D Murali

Quick solutions, home-grown

D. Murali | Updated on December 04, 2011

BL05_BOOK

When facing an economic crisis, the clock is always running against policymakers so they should act rapidly to implement the necessary reforms and programmes to avoid further deterioration, writes William R. Rhodes in Banker to the World: Leadership lessons from the front lines of global finance (www.tatamcgrawhill.com).

Examples of such measures that he lists include privatisations, trade liberalisation, tax reforms, smart regulation, development of a viable capital market and, importantly, institution building. “Experience has taught that time is the enemy. The longer one waits, the more difficult it is to stem the tide.

Urging that it is vital for a sovereign in trouble to immediately implement reforms and measures that are bold in nature, the author instructs that the Government must present the reform programme as one of ‘national' origin in order to avoid the perception that it was imposed, rather than supported, by an outside source, whether it be the IMF or another political or international financial institution. For, there will be more willingness to accept tough measures when a society understands that those measures are in the country's long-run interest and have been developed domestically, he reasons.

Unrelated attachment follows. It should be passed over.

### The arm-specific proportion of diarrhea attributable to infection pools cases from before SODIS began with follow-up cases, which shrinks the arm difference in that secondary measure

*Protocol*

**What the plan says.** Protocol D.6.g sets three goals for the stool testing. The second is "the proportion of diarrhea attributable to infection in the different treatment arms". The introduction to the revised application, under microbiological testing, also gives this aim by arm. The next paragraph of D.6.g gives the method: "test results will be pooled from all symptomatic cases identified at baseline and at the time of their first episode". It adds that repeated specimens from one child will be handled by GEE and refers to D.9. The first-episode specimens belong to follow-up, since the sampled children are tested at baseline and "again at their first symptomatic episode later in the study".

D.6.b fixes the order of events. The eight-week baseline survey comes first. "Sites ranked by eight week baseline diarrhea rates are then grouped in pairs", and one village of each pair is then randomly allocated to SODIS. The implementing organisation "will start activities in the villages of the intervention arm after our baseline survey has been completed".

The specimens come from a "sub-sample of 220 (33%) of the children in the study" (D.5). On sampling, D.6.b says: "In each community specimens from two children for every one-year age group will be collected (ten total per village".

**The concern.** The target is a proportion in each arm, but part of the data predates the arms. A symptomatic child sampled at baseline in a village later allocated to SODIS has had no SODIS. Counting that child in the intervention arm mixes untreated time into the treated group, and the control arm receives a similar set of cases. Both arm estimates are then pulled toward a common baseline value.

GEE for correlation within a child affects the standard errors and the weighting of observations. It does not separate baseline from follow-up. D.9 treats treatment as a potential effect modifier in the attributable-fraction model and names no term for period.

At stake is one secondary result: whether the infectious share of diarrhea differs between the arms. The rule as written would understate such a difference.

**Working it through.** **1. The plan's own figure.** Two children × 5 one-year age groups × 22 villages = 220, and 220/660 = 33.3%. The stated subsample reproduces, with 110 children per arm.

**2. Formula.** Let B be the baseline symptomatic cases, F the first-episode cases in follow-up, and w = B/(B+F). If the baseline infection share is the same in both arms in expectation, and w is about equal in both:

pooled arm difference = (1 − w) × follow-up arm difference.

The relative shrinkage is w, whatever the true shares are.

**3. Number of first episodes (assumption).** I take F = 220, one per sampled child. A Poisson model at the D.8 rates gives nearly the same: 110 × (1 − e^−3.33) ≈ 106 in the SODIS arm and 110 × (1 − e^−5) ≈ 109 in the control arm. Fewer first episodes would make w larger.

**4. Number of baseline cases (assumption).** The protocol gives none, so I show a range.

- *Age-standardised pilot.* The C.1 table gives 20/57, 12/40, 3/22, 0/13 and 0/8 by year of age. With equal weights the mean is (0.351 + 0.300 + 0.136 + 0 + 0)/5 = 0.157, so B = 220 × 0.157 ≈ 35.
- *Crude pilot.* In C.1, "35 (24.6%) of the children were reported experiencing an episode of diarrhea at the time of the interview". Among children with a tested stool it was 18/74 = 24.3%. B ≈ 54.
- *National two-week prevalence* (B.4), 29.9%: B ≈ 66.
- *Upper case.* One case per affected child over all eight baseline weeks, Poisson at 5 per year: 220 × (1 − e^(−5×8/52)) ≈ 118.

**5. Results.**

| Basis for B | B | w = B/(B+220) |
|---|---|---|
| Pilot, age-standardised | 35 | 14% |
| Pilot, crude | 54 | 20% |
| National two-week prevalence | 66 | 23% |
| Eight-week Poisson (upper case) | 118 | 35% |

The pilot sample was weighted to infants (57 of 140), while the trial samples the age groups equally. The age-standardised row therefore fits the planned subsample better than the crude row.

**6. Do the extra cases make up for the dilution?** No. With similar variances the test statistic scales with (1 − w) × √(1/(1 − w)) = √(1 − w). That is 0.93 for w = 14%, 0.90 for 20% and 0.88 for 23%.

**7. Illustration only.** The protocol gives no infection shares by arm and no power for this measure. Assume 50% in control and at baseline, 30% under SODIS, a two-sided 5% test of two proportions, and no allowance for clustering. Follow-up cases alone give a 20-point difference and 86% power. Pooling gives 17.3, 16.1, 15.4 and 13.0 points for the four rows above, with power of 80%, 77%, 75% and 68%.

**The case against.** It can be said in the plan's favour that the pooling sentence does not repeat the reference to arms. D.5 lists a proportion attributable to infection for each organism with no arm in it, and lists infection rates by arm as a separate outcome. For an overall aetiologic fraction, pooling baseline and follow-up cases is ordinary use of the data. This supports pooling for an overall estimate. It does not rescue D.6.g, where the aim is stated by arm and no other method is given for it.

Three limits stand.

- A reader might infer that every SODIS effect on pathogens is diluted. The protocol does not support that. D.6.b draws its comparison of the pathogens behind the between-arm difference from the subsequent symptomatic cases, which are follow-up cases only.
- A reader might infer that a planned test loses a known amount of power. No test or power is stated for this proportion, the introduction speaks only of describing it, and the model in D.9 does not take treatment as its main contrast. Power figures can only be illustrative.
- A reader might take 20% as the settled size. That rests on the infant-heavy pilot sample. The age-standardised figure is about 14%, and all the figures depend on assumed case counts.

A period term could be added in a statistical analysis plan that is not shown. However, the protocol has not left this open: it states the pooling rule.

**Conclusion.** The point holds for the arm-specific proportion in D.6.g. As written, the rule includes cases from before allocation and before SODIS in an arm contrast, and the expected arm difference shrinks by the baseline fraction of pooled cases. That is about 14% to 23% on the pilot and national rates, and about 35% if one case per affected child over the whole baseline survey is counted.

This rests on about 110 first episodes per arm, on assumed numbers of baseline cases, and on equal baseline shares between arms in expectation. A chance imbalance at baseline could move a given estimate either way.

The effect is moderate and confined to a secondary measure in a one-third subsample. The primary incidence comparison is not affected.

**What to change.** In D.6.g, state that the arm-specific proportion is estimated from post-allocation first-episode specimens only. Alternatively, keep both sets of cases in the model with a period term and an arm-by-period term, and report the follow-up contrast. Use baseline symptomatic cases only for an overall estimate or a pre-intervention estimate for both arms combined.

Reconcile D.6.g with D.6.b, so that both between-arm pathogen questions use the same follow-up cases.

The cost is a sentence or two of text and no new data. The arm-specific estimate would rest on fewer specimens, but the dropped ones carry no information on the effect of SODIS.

Build consensus: One of the book's leadership lessons, therefore, is to build consensus, and use innovative ways to solve problems. This begins with the building of a team, say, in the form of a committee. And to get anything done on the committee it is mandatory that we work on a consensus basis, not by majority vote, advises Rhodes. It is important to make everyone feel that he or she had part ownership of the process and of the outcome, he adds.

How so? “I went around the room, time after time, and let everyone have his or her say. Sometimes the parties didn't want to say anything, so I would insist that they do it — that they state their positions on whatever issue was on the table — so that they became stakeholders in what was going on.”

And, as the leader of the committee, you should always know where you want the consensus to end up, advises the author.



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Published on December 04, 2011

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